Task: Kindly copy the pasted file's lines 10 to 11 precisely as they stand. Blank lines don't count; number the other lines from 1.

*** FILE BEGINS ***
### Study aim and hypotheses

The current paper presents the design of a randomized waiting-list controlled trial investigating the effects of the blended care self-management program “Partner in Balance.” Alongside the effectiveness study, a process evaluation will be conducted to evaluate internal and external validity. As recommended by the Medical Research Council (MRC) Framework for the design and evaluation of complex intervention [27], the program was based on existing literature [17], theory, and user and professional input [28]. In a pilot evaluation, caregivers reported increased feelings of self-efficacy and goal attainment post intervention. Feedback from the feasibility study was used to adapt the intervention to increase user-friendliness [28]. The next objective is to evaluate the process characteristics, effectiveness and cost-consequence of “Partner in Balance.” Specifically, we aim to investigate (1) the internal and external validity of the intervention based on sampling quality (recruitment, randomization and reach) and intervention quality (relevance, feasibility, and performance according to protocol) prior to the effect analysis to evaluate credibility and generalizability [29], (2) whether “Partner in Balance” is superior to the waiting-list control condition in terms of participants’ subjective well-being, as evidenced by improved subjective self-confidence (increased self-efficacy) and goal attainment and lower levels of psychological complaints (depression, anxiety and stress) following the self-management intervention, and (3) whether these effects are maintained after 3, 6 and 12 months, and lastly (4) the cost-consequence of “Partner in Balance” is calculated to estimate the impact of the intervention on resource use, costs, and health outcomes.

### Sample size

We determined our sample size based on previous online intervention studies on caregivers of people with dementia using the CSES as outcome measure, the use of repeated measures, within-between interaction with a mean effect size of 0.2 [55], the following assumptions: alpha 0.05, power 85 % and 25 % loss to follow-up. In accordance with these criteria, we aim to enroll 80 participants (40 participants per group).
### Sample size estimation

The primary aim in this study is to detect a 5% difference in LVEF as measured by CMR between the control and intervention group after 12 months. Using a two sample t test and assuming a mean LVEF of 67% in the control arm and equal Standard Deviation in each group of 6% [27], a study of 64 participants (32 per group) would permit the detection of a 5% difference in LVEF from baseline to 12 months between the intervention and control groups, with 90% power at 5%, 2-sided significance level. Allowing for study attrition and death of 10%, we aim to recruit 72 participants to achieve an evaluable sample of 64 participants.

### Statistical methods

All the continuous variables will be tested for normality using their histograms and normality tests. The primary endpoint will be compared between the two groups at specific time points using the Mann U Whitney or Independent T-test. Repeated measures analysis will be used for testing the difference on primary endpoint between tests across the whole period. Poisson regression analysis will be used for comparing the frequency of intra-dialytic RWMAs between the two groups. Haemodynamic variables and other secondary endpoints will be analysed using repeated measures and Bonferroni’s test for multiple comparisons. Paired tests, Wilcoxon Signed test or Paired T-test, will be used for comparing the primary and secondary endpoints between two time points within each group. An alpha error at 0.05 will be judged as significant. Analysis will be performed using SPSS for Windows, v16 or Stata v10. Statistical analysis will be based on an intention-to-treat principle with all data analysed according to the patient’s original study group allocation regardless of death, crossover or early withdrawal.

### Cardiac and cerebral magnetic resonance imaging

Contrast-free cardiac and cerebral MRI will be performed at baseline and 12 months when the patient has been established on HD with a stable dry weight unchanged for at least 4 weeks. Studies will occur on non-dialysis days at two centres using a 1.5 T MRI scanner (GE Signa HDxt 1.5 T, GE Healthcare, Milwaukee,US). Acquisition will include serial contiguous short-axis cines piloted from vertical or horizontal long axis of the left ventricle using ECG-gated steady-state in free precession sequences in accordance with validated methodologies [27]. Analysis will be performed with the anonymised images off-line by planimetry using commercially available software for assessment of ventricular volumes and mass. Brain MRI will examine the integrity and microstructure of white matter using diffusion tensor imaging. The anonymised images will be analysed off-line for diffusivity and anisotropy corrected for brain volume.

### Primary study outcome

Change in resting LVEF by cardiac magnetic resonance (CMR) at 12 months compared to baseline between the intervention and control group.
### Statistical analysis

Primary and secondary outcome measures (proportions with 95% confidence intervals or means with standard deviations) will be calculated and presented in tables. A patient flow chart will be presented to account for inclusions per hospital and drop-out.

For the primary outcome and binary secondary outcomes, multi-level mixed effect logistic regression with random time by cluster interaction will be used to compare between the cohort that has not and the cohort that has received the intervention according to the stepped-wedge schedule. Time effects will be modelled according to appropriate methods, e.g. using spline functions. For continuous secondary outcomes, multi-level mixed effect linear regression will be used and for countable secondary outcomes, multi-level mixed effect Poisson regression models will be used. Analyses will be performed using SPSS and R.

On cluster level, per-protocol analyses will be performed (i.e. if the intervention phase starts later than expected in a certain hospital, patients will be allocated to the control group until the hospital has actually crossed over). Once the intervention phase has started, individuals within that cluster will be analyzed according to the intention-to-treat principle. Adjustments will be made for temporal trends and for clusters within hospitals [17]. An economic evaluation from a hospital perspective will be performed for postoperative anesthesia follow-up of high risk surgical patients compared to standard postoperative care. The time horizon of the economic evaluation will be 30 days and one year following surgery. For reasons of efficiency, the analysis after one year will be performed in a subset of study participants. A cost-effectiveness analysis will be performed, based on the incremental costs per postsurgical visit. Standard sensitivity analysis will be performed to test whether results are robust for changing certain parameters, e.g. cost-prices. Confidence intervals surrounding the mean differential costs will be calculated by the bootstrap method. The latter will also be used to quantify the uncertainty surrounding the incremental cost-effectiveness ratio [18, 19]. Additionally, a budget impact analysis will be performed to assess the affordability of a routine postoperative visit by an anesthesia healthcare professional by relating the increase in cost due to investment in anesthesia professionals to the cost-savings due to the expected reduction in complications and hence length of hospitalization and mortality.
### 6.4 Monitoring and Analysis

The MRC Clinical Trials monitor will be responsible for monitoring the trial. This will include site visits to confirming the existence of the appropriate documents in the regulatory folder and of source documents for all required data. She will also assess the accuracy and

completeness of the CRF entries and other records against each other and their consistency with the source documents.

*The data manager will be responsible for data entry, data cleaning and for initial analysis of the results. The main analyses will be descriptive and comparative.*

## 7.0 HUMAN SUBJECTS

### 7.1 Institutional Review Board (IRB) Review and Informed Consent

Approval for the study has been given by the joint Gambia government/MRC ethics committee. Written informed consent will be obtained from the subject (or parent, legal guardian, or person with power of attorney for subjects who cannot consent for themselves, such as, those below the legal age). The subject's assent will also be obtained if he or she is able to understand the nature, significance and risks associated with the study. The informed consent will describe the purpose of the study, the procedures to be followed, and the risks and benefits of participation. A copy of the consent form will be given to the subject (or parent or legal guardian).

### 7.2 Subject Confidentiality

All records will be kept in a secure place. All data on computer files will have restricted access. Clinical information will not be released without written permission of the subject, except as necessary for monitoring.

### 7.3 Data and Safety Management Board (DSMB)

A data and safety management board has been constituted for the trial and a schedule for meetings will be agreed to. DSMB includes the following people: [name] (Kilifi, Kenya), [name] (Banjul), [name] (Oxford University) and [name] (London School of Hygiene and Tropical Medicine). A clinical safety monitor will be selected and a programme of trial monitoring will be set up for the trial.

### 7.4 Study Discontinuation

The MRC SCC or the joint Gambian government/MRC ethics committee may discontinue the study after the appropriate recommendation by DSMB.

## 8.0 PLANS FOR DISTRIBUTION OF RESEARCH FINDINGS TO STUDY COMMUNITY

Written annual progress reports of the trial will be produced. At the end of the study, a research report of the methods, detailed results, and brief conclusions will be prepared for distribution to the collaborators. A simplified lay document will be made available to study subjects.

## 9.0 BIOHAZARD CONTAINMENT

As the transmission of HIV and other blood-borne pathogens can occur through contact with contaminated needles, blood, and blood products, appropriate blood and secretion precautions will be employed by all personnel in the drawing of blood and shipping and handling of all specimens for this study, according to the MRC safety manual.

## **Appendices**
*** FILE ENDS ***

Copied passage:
Contrast-free cardiac and cerebral MRI will be performed at baseline and 12 months when the patient has been established on HD with a stable dry weight unchanged for at least 4 weeks. Studies will occur on non-dialysis days at two centres using a 1.5 T MRI scanner (GE Signa HDxt 1.5 T, GE Healthcare, Milwaukee,US). Acquisition will include serial contiguous short-axis cines piloted from vertical or horizontal long axis of the left ventricle using ECG-gated steady-state in free precession sequences in accordance with validated methodologies [27]. Analysis will be performed with the anonymised images off-line by planimetry using commercially available software for assessment of ventricular volumes and mass. Brain MRI will examine the integrity and microstructure of white matter using diffusion tensor imaging. The anonymised images will be analysed off-line for diffusivity and anisotropy corrected for brain volume.

### Primary study outcome